Building Facebook Home with Quartz Composer (by David O Brien)
This is just the first in a series of videos that Dave O Brien created in a timely fashion: Some of you may have heard about the Facebook design team using Quartz Composer for prototyping their Home app.
The emphasis on animations resonates with another current debate, about the haptic experience that physical books provide. The result of that haptic experience should not come as a surprise to you, my endeared regular readers: There are affordances about mapping information to spatial and haptic cues that pictures under glass can’t provide.
When you read a book or magazine, you are navigating information in physical space. Your brain creates a rough map of the information that you are browsing while you are flipping page after page. Moreover, it draws upon past experiences with book space to inform the mental image of your current read and bestows you with a sense of empowerment over the text, and a feeling of serendipity.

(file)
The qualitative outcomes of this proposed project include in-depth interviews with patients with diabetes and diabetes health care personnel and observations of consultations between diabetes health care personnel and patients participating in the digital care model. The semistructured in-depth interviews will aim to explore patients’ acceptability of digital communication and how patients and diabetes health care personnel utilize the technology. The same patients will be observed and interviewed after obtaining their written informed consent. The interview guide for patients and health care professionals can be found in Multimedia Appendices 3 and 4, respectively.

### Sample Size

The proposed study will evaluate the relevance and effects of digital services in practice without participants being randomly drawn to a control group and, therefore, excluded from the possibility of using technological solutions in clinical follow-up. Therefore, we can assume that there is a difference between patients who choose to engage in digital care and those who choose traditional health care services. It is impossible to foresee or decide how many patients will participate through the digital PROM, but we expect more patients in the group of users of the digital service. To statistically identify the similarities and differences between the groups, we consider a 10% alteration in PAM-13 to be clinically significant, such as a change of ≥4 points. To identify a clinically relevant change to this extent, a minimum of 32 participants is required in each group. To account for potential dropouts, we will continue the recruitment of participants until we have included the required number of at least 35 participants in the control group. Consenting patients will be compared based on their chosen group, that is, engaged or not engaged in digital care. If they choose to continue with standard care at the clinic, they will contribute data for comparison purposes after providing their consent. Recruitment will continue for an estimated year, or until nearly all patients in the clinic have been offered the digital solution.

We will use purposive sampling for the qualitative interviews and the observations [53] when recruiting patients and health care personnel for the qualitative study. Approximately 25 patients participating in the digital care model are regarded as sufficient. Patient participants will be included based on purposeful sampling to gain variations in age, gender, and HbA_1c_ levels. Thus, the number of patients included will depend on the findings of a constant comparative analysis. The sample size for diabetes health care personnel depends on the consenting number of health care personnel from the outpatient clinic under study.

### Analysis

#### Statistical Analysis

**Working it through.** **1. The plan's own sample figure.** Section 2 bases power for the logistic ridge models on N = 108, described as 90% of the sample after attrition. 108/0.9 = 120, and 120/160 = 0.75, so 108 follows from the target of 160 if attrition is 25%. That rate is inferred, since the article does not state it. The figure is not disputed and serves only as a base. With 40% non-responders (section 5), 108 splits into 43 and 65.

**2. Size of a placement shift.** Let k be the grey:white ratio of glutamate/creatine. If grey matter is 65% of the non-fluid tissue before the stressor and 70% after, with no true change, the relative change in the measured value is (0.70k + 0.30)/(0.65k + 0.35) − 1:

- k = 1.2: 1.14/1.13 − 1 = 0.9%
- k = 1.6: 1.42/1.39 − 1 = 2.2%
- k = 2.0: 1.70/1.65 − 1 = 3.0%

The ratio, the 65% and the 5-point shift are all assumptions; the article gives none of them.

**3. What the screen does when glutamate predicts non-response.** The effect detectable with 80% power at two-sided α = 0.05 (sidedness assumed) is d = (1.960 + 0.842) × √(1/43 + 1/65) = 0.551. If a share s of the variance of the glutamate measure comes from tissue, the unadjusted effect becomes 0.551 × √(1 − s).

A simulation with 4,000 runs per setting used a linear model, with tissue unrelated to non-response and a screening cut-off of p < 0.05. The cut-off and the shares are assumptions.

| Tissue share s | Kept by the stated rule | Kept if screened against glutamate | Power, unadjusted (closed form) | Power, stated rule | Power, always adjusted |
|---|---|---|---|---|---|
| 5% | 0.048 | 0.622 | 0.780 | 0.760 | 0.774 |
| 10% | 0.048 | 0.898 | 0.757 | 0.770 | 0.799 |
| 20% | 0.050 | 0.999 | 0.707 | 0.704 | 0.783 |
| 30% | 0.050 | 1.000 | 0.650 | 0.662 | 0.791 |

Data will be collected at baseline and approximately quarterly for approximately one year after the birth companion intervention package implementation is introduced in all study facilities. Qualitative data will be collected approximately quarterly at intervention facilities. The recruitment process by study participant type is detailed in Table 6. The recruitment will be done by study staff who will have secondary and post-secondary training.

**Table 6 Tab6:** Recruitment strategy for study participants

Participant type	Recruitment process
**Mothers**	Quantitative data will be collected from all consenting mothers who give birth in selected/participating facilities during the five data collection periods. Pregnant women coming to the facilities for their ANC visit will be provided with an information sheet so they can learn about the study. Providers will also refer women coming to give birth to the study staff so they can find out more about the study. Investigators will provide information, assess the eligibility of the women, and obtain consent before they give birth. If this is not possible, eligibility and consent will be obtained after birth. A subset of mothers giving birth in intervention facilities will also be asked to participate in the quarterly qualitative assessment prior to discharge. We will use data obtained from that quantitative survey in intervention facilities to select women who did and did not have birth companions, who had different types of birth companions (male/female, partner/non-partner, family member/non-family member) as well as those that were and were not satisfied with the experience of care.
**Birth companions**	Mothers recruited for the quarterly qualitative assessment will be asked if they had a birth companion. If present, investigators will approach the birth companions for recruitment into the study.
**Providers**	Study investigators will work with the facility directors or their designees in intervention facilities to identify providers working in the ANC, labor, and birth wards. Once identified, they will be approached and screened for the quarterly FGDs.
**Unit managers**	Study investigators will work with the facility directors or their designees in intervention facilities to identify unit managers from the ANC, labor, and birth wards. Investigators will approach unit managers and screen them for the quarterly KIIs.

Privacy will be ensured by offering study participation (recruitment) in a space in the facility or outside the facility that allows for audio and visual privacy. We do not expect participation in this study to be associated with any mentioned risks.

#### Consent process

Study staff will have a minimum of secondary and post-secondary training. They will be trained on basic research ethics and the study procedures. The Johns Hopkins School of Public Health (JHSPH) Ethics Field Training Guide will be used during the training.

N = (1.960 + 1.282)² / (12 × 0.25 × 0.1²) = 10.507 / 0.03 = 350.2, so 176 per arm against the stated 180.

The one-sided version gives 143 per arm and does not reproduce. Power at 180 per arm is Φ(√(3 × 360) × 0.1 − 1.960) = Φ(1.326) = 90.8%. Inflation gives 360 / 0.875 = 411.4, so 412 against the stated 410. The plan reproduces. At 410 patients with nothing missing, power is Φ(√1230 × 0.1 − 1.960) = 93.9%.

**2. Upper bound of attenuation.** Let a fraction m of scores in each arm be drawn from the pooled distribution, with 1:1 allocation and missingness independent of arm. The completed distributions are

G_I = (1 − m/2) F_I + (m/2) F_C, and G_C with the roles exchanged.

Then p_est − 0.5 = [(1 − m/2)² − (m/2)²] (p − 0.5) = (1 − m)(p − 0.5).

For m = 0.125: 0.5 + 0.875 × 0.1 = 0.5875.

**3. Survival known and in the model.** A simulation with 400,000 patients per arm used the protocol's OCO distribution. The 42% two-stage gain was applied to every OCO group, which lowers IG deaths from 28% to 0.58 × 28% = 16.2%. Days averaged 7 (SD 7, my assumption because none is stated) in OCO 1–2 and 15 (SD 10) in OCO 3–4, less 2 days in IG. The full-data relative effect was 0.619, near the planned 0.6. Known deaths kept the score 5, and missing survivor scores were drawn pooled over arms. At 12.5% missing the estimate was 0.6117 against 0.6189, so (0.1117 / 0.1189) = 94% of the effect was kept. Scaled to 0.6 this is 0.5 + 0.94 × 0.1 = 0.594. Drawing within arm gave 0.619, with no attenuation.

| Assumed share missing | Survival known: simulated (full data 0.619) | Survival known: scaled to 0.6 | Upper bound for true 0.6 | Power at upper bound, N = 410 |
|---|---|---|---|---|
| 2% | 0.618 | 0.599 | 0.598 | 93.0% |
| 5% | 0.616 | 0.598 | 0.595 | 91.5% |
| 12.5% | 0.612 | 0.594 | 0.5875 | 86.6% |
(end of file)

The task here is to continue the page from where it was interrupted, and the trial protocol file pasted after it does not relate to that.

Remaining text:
Now, when you take away the physical feedback that paper provides to your senses, you are taking away functionality from the user interaction with the text. No feeling the weight of pages to tell how far into the text you are, no sense of halting and reversing the flick of a page in mid-air because you glanced something you want to inspect more closely.
But you know what pictures under glass can do for you to give you some design elements not available to print? That’s right. Animation. Hence the video above. The design team from Facebook realized just how much physicality matters, so they looked for a way to make their wireframes animate according to physics. Inertia, pseudo-gravity, all these sorts of things matter in animation.
I’m not saying that you can fully emulate the experience of physical objects with current digital technology. I’m saying that you need to make up for the shortcomings of our current interaction paradigm (pictures under glass) by introducing explicit feedback mechanisms. Visual feedback is the go-to choice most of the time. But sound or vibration is already available in many touch devices.